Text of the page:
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  • benjaminnewman01

Mod. 4.3 - I Am You Are We

The Indian sage, Ramana Maharishi, was once asked, "How are we to treat others?" He replied, "There are no others".

Take a moment to read Carl Jung and the Shadow: The Hidden Power of our Dark Side. What can the ways in which we see others and the world teach us about ourselves? Could what strikes us about others and the world offer valuable clues regarding our less-examined self-perceptions and shadow-projections?

  • What do you particularly like, admire, and appreciate in others?

  • What do you especially dislike, or get aggravated by in others?

Reflect on what these observations tell you about yourself in the forum below.

 

As I get older, I see how my worldview differs greatly from those around me. My assumptions about others are regularly proven wrong and as a result, I am forced to look at people as they are, rather than how I perceive or desire for them to be. For example, last night someone in my 4-unit apartment building spilled a beverage in the common-shared hallway and didn’t clean it up. My assumption that a delivery person spilling the drink would either find towels to clean up the spill or that my neighbor would see the spill and clean it up were both proven incorrect. If I were to view this example through the lens of Dr. Jekyll and Mr. Hyde or the frame of a shadow self, I wouldn’t claim this spill as a nefarious, evil plot by which one’s shadow self is validated through evil actions, but it still serves as an illuminating personal reminder for me to view people based on their actions, not my assumptions of who they might be.


There are many qualities I admire in others, but I’ve learned that what I truly look for in others are the qualities and values I try to uphold myself. Standing up for the marginalized, being brave in spaces where bravery doesn’t appear needed or valued, empathy, etc. It is when I see these qualities on display that I truly gain admiration for someone. By contrast, anyone who acts in a manner that demonstrates a desire to control or dominate a space, lack of self-awareness, and a lack of appreciation for those around them, garner my disapproval and often my judgment.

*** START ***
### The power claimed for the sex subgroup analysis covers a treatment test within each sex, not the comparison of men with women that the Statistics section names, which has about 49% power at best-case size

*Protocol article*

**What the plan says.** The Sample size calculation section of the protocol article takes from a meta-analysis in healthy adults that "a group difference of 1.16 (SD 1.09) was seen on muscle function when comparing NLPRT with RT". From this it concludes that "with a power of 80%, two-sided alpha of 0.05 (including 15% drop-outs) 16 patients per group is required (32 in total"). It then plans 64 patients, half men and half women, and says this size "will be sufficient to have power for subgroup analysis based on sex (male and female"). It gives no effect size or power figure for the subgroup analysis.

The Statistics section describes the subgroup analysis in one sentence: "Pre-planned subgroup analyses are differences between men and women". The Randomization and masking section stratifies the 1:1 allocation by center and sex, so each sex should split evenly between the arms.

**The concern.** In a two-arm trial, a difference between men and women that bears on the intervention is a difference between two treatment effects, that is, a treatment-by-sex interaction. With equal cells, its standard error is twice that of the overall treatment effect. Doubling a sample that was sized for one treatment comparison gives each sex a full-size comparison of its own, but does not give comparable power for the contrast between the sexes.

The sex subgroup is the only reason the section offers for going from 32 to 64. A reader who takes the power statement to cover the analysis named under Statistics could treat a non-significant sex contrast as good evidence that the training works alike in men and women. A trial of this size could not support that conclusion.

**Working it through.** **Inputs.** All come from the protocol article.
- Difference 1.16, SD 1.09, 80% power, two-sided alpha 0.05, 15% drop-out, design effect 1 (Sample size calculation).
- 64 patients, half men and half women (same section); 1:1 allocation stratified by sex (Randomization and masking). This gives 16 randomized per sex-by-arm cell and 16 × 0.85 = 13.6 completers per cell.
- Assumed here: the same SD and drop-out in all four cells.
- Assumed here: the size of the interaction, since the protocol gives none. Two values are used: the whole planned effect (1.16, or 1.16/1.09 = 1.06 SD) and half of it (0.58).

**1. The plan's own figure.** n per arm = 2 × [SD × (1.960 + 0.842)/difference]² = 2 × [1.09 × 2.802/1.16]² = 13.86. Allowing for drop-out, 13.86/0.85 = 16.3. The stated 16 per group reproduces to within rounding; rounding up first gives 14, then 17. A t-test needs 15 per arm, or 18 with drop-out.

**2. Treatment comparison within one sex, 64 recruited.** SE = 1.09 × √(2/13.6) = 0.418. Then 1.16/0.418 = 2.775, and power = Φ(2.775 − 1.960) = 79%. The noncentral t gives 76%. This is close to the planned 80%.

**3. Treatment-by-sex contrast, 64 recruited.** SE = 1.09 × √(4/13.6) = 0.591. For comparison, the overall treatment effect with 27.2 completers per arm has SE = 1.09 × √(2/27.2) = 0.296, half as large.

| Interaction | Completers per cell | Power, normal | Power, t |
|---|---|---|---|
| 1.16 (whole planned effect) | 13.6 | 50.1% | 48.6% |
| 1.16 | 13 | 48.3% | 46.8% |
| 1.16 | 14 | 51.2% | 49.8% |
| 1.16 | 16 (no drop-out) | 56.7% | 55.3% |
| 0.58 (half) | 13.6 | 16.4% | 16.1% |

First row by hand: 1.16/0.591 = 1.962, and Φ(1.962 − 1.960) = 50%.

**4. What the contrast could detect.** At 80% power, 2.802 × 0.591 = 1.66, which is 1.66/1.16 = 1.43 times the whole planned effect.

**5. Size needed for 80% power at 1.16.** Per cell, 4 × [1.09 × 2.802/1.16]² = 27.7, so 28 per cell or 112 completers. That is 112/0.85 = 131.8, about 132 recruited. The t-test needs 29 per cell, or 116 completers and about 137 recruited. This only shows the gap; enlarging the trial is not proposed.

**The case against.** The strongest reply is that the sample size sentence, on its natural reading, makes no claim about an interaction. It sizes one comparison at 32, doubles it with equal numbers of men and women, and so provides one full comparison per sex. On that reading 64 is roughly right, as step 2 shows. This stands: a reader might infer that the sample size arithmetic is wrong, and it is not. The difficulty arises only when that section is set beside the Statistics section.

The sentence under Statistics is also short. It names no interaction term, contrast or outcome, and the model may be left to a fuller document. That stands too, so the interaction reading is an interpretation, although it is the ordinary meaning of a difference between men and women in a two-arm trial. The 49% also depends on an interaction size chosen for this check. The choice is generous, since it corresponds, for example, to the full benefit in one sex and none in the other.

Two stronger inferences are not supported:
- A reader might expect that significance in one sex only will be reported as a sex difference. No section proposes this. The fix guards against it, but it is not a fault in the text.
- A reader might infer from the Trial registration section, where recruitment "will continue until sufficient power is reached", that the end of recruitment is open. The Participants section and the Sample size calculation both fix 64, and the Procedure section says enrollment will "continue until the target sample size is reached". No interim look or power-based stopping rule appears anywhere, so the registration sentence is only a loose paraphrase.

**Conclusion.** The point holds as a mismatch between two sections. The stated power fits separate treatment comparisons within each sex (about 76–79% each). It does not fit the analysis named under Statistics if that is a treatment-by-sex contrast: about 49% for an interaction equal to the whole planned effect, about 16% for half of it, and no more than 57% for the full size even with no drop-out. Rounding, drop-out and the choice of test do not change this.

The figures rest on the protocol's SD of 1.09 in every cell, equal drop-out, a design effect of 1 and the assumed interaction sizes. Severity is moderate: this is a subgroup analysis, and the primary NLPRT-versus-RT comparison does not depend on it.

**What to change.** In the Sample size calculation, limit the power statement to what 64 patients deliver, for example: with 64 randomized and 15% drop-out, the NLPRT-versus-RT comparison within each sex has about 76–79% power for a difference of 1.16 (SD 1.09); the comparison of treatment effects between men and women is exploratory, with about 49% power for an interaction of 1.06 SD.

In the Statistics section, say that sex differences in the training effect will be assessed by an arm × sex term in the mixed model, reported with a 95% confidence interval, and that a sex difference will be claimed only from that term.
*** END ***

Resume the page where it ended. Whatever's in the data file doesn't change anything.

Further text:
I try to live by the idea of “Be the person you want to see in the world” and in comparison, I also try to call out the areas or examples in which others demonstrate how the person they are demonstrates the type of world they want to see, and how pure self-interest and greed create a limited mindset that more and more is seen as incorrect and out of touch. The concept of Teal Organizations functioning like an ecosystem as theorized by Frederic LaLoux has many parallels here to one’s personal morality. If we view ourselves as focused purely on one goal either in pursuit of self, or even family, we fail to see the bigger picture and ecosystem of people striving to do the exact same thing. As Mary McCarthy famously stated “We are the hero of our own story.” This framing of our individual lives being a heroic pursuit necessitates that every other character in our lives is either on our side as the hero’s ally or an enemy on the other side. The first four layers of LaLoux’s five layered organizational framework encompasses and demonstrates the limitations of this understanding and suggests a more organic viewpoint in which individuals move away from viewing themselves as “heroes” and move towards seeing themselves as part of a larger ecosystem. Consequently, I believe this framework also suggests a shift in how individuals move away from judgment to a space of curiosity, because we see ourselves in others, rather than as strangers or enemies.

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